The C++11 standard guarantees that
const method access to containers is safe from different threads (ie, both use
In addition, [container.requirements.dataraces] states
implementations are required to avoid data races when the contents of
the contained object in different elements in the same sequence,
In other words, except for
vector<bool> modifying distinct contents is not a data race.
Now, if one thread invalidates an iterator used by another thread, clearly this is a data race (and results in undefined behavior). If one thread does non-
const access to a container, and another does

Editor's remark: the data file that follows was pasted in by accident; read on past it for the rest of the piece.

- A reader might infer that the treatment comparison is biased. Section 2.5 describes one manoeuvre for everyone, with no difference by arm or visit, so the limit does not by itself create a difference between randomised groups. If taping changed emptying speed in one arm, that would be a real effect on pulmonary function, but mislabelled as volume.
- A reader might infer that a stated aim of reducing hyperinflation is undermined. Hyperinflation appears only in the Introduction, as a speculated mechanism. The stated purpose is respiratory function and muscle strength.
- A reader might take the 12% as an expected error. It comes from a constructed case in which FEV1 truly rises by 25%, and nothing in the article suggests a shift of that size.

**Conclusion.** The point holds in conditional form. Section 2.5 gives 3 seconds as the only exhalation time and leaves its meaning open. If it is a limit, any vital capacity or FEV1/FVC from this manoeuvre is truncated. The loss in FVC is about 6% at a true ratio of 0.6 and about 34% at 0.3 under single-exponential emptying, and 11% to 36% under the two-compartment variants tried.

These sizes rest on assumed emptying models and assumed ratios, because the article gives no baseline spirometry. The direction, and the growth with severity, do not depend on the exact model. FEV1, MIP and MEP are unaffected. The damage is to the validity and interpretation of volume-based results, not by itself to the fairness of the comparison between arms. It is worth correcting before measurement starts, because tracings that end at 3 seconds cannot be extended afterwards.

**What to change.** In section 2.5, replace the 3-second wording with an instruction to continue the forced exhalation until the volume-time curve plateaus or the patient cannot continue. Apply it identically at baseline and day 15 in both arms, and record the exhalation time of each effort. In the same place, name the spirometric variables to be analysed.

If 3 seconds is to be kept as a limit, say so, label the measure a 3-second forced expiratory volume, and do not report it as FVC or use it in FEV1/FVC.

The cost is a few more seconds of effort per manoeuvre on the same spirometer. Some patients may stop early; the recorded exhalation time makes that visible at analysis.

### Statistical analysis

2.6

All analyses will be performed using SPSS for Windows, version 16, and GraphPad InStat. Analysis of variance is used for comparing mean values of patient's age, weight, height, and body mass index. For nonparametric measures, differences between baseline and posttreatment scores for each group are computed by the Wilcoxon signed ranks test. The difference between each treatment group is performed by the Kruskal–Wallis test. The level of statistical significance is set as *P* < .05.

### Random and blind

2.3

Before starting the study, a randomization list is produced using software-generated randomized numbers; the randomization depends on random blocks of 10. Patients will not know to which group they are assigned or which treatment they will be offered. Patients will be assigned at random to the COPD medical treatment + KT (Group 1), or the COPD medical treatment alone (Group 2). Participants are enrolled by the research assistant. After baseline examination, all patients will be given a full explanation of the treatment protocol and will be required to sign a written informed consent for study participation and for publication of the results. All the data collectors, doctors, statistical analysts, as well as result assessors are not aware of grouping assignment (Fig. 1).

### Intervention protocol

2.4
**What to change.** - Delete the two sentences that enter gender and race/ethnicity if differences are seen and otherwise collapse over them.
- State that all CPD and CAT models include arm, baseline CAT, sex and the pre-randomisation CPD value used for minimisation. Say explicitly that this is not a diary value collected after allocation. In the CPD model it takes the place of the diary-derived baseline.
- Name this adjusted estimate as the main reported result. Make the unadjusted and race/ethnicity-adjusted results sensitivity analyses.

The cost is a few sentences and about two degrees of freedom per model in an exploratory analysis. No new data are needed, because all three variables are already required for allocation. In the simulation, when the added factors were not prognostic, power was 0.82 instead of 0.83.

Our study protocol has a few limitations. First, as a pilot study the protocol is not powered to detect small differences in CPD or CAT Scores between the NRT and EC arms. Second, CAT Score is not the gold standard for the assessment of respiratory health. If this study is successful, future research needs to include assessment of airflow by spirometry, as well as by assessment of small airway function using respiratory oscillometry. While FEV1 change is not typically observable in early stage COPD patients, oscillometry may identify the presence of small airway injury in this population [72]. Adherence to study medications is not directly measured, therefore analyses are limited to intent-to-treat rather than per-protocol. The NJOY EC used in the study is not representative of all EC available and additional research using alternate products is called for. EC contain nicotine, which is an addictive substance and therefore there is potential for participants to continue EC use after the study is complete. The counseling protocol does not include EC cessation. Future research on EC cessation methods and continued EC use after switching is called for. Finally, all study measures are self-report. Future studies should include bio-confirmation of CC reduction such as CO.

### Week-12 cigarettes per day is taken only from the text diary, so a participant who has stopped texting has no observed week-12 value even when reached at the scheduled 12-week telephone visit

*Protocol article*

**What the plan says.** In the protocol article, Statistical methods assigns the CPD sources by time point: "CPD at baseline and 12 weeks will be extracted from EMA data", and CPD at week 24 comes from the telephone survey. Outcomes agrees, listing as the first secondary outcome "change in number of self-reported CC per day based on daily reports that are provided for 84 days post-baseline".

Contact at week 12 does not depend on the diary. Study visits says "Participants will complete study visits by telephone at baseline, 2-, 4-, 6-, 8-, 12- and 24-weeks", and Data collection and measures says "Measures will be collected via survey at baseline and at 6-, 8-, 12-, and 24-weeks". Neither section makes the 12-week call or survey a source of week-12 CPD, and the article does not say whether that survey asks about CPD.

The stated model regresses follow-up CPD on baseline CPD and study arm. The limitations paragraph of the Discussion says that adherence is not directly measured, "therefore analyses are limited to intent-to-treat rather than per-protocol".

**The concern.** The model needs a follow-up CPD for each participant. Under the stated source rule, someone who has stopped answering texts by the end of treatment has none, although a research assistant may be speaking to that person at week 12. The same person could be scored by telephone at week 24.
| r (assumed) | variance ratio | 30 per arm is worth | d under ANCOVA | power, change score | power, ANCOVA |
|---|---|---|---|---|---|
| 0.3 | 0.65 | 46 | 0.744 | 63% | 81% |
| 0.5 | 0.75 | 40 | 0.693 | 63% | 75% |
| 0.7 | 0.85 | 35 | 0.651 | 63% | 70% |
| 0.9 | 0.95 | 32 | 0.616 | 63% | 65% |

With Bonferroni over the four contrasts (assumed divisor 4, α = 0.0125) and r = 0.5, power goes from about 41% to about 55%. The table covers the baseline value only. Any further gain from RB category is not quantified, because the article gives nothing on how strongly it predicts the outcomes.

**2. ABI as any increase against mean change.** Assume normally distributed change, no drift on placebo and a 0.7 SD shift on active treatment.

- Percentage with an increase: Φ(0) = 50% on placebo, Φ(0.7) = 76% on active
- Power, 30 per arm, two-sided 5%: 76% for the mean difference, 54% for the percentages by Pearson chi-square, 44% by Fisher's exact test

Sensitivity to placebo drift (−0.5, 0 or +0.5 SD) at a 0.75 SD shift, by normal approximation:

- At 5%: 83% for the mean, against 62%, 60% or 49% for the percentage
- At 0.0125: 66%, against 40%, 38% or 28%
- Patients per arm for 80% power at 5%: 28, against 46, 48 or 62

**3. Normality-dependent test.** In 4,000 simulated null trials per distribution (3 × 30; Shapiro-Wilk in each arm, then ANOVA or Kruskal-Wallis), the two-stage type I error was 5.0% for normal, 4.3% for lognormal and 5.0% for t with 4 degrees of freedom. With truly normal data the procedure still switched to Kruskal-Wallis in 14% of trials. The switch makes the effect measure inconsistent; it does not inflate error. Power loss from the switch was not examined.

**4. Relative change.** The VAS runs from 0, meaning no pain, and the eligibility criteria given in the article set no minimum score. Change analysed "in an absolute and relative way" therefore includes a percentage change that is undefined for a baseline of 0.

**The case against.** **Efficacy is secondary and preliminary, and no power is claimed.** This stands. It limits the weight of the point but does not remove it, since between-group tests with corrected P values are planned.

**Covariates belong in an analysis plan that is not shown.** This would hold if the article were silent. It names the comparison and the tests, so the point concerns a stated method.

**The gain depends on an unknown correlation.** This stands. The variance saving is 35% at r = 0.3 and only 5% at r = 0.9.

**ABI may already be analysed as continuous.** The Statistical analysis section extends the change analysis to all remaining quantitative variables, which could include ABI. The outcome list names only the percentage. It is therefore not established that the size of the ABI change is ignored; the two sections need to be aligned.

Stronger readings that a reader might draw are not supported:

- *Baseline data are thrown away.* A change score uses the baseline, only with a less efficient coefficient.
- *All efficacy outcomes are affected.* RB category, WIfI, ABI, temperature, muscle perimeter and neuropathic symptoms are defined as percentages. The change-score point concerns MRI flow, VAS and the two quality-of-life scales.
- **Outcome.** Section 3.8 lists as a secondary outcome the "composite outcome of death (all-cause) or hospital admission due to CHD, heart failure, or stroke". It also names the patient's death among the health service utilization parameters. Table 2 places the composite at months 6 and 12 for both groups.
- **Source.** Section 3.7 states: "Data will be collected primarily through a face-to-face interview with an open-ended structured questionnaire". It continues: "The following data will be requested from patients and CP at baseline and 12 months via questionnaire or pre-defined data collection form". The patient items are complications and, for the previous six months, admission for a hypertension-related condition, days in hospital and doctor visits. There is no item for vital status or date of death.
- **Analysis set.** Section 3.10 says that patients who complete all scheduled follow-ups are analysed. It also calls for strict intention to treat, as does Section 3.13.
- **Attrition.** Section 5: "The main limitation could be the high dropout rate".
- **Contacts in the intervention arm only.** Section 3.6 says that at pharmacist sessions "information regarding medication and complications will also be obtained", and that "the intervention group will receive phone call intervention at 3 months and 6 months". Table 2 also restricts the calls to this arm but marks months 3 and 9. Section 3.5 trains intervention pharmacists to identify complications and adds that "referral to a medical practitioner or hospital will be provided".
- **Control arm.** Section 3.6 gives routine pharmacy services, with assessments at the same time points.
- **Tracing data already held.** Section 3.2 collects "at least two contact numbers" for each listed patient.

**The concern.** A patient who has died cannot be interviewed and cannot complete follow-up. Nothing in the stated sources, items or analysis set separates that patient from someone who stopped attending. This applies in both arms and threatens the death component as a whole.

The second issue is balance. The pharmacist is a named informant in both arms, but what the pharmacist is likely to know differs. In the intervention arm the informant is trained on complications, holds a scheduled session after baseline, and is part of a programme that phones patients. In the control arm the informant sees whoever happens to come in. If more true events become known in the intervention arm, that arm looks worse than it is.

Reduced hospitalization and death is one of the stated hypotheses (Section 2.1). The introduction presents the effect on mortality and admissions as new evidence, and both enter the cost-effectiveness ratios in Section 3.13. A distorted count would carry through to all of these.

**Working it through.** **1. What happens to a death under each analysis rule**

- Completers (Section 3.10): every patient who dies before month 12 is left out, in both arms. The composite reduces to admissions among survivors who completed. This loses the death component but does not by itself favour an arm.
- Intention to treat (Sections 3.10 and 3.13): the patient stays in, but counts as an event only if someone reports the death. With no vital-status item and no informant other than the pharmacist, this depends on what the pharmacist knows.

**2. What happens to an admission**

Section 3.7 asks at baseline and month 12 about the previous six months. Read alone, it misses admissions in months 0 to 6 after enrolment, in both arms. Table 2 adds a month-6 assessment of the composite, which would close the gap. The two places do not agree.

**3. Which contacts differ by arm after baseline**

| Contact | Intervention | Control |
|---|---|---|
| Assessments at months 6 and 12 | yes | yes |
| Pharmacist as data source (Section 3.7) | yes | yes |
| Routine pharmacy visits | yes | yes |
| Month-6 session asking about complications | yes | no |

const access, that is a data race (and undefined behavior). (Note: a number of functions are "considered
const" for the purpose of multithreading, including
end and other functions (and methods) that are non-
const simply because they return non-
 is included in this set of pseudo-
const for thread safety reasons, except for
unordered_set etc -- 22.214.171.124).
However, it appears that if you have a reference to an element within the container, and engage in operations that do not invalidate that reference in another thread, and never write to that element in another thread, you can safely read from that reference. Similarly, if other threads never even read from the element, then writing to that element shouldn't result in undefined behavior.
For standards references, 126.96.36.199.5 seems to guarantee that functions from the standard library won't run away and read/write elements needlessly.
So the short answer: you are safe, so long as the other thread doesn't directly mess with that particular entry in the